Tuesday, October 25, 2022

The Doctrine Of Scripture Series: How The New Testament Provides Clues For Its Canonization


    In this series thus far, we have introduced the subject of “the doctrine of Scripture”, followed by a message on how we got our Old Testament and the question of the Old Testament canon. In our last post, we touched upon the question of the so-called “Apocryphal books”. These fifteen books, though affirmed by the Roman Catholic Church as inspired by their use of the term “Deutero-canonical”, yet were demonstrated that, in the final analysis, they cannot be considered as part of the Old Testament canon. For those interested in seeing the last post, please click here 

    Having surveyed the issues surrounding the formation and completion of the Old Testament canon, we now turn our attention to the New Testament canon, its message, and why it matters.

The New Testament Canon.

    As we begin to study the beginning and formation of the New Testament canon, we can find evidence by looking at the New Testament documents themselves. As a reminder of what we mean by "canon", the term refers to those books that, being inspired by the Holy Spirit, are received, recognized, and used by ealry Christians as authoritative Scripture. In future posts we will examine "tests" or criteria used by early Christians to identify which books belong in the canon. As we saw in our posts on the Old Testament canon, canonicity is not a process of "kicking out" books which the church had to choose from a large body of literature to suit a certain orthodox agenda (a common assumption in skeptical scholarship). Rather, canonicity is recognizing which books are to be allowed in to a s relatively small collection of literature deemed as inspired. In time this important distinction will be discussed. For now, we turn our attention to how the process of canonicity was well underway before the close of the first century.

How the New Testament provides clues for its canonization.

    To anchor this post, let us turn to three passages that set the tone for our discussion of the New Testament Canon. The first is found in Luke 1:1-4 and the second is found in 1 Timothy 5:17-18. Luke’s Gospel was written in the early sixties’ of the first century. In his prologue (introduction), Luke claims to write an inerrant record.

“Inasmuch as many have undertaken to compile an account of the things accomplished among us, 2 just as they were handed down to us by those who from the beginning were eyewitnesses and servants of the word, 3 it seemed fitting for me as well, having investigated everything carefully from the beginning, to write it out for you in consecutive order, most excellent Theophilus; 4 so that you may know the exact truth about the things you have been taught.”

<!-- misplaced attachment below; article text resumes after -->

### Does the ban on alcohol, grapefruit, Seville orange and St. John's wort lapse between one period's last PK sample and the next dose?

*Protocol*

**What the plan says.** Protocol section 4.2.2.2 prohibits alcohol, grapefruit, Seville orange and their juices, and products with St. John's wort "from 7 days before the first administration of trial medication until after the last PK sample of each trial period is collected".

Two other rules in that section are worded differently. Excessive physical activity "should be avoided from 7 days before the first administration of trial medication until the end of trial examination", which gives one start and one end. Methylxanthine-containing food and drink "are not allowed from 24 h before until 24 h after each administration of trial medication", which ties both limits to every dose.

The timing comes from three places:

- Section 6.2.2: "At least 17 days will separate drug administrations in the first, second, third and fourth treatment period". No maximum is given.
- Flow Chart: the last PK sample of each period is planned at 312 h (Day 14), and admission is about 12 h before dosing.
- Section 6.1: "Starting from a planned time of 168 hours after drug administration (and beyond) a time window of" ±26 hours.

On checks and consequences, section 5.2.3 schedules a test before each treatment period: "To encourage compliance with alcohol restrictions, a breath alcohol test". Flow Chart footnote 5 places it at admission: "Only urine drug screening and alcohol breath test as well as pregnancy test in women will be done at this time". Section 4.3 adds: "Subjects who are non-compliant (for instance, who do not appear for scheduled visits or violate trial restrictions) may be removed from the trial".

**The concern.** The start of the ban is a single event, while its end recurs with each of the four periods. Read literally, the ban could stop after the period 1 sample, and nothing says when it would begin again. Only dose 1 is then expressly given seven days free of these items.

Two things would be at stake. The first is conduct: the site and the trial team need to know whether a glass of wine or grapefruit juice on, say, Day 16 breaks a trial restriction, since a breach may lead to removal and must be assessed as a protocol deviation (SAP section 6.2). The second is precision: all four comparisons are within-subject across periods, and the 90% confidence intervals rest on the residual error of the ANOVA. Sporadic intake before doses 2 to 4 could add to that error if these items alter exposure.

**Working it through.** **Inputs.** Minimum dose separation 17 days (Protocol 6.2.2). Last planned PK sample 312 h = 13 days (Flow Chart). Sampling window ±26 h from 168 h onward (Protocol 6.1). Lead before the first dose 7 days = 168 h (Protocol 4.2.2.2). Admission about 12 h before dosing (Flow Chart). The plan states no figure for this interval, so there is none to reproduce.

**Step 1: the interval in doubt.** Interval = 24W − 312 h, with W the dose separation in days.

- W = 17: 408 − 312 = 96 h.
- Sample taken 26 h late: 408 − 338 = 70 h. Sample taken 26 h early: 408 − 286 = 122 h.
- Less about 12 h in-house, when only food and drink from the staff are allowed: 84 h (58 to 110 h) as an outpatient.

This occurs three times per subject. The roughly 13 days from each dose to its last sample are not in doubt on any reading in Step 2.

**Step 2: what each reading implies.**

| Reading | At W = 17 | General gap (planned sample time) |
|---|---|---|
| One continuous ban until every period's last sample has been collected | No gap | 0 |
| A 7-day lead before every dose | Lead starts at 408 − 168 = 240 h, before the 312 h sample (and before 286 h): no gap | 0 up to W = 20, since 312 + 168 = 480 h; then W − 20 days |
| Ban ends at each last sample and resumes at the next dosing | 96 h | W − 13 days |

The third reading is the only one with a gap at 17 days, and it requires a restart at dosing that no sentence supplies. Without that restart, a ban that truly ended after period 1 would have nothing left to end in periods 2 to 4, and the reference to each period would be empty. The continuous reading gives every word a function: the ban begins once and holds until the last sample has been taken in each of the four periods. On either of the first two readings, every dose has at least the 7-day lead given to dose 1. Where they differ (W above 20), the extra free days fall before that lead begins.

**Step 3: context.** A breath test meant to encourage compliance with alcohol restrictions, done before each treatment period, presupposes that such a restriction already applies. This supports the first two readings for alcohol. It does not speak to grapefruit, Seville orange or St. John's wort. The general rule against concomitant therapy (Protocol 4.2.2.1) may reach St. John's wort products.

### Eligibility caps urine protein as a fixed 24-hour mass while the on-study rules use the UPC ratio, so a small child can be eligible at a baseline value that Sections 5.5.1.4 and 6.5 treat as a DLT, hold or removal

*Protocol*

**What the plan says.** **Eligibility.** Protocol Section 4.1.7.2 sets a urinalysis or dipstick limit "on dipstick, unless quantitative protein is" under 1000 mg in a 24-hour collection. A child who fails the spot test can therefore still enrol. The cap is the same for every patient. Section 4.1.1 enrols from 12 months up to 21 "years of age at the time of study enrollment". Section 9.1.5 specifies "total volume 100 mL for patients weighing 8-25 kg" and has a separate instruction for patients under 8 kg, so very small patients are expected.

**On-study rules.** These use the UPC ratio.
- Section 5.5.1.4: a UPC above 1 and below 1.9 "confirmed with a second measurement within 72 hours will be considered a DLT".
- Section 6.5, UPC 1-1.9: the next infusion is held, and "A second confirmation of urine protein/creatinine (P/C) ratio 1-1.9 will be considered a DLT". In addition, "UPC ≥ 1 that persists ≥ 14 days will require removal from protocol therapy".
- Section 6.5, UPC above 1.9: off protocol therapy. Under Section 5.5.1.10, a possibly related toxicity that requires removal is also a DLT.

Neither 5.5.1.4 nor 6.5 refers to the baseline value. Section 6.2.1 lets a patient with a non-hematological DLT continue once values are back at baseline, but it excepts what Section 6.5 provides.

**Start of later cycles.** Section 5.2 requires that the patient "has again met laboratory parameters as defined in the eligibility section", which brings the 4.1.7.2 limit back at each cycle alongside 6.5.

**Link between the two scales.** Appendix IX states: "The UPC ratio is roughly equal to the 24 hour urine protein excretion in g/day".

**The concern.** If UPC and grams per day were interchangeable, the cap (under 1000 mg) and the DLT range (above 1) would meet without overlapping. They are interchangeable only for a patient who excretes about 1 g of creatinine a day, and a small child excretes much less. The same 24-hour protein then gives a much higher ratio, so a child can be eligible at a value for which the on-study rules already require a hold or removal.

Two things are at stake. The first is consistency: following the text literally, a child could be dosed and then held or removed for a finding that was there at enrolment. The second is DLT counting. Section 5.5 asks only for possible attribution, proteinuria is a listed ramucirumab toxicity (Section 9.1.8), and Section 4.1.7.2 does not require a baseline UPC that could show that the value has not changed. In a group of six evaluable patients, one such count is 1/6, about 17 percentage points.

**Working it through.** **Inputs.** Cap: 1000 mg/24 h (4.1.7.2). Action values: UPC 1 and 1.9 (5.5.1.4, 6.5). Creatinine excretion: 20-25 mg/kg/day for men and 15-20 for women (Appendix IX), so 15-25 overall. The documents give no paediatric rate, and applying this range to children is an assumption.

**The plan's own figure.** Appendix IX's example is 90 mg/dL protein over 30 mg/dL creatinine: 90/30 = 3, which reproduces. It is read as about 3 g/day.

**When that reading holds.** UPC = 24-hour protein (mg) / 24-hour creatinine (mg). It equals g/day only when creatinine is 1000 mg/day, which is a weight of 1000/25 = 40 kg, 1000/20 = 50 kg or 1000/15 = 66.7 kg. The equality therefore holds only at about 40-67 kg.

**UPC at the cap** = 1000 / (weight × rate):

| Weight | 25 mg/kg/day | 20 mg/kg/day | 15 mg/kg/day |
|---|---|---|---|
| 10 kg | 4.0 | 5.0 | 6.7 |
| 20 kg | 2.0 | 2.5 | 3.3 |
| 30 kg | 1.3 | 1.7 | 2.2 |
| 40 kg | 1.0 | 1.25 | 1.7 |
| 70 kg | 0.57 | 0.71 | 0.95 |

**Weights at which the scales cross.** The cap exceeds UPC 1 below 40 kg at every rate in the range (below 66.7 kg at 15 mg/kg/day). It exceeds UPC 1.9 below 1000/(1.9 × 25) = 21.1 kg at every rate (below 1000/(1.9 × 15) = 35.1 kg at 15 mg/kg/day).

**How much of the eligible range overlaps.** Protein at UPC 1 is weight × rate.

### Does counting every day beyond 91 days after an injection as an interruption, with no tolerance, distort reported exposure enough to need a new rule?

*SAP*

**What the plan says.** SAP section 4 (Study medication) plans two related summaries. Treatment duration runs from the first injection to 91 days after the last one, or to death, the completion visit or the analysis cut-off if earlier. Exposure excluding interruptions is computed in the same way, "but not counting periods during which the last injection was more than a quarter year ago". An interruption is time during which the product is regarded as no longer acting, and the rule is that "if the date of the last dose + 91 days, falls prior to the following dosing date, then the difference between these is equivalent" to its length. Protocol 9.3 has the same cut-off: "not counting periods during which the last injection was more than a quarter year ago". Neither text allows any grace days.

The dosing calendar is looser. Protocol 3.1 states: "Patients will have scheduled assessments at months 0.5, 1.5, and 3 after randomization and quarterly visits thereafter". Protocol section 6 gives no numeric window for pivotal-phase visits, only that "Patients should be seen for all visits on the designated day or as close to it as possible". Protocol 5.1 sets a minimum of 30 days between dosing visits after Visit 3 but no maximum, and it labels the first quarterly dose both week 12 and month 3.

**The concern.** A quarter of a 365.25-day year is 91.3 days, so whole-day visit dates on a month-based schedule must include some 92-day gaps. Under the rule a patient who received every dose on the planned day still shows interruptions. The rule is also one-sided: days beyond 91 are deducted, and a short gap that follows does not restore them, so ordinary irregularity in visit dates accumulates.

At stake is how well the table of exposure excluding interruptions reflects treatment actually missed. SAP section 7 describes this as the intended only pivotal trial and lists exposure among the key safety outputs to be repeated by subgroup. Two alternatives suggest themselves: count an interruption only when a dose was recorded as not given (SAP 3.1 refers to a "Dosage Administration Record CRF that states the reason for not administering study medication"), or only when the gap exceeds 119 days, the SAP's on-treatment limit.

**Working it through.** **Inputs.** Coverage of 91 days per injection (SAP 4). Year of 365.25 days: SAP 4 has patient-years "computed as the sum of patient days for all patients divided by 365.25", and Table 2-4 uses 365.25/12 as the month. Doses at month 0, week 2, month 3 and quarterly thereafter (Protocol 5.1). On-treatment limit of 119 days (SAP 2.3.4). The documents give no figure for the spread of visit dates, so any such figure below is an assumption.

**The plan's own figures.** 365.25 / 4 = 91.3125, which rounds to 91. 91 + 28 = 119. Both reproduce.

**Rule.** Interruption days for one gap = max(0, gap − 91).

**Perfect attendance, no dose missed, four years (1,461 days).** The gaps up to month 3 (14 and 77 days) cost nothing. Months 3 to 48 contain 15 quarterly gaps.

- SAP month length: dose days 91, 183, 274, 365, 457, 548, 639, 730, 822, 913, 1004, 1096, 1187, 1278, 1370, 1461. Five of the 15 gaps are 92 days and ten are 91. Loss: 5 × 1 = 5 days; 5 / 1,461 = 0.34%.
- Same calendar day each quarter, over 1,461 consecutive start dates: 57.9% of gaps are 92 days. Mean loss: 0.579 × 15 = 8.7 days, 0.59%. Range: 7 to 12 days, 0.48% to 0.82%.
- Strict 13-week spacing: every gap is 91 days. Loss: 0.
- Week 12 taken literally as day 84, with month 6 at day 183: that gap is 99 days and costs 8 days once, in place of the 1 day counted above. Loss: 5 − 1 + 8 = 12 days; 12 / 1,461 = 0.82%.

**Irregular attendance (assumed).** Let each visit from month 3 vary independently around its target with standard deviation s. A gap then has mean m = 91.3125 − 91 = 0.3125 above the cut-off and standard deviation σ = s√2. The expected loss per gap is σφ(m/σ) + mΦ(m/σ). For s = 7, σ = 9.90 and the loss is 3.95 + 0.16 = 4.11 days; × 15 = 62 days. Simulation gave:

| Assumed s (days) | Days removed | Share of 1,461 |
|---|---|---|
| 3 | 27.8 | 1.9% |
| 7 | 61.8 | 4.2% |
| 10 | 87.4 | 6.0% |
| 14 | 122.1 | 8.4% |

Amazingly, Paul would write only two years later in 1 Timothy 5:17-18 about "Elders", quoting Deuteronomy 25:4 and Luke 10:7 as Scripture.

“The elders who rule well are to be considered worthy of double honor, especially those who work hard at preaching and teaching. 18 For the Scripture says, “You shall not muzzle the ox while he is threshing,” and “The laborer is worthy of his wages.”

    My point in mentioning the above Scriptures is to show that the canonization of the New Testament followed a similar pattern like we noted in our previous message on the Old Testament canon. 

    We see God’s revelation of Himself in the Person of the incarnate Son – Jesus Christ. Then, we see Jesus act redemptively in human history by His life, death, resurrection, and ascension. The beginning and growth of the New Testament canon is the Holy Spirit’s effort in expounding what Christ achieved, and how the church is to proclaim this message with twenty-seven inspired books crafted for each generation of the church to use until He returns. Note a third New Testament passage, 2 Peter 3:14-18.

“Therefore, beloved, since you look for these things, be diligent to be found by Him in peace, spotless and blameless, 15 and regard the patience of our Lord as salvation; just as also our beloved brother Paul, according to the wisdom given him, wrote to you, 16 as also in all his letters, speaking in them of these things, in which are some things hard to understand, which the untaught and unstable distort, as they do also the rest of the Scriptures, to their own destruction. 17 You therefore, beloved, knowing this beforehand, be on your guard so that you are not carried away by the error of unprincipled men and fall from your own steadfastness, 18 but grow in the grace and knowledge of our Lord and Savior Jesus Christ. To Him be the glory, both now and to the day of eternity. Amen.”

    Peter’s writing of 2 Peter was in 66 A.D, only a couple of years before his death. We find evidence that all of Paul’s letters were already recognized and used as authoritative Scripture, considered on equal footing with the Old Testament Scriptures (designated by Peter as “the other Scriptures”).

Closing thoughts:
    We begin to consider the canonization of the New Testament books. The books themselves provide primary evidence concerning the beginnings of this process. In our next post, we will examine Jesus' promises to His disciples that would provide the underpinnings for the writing of the New Testament books.

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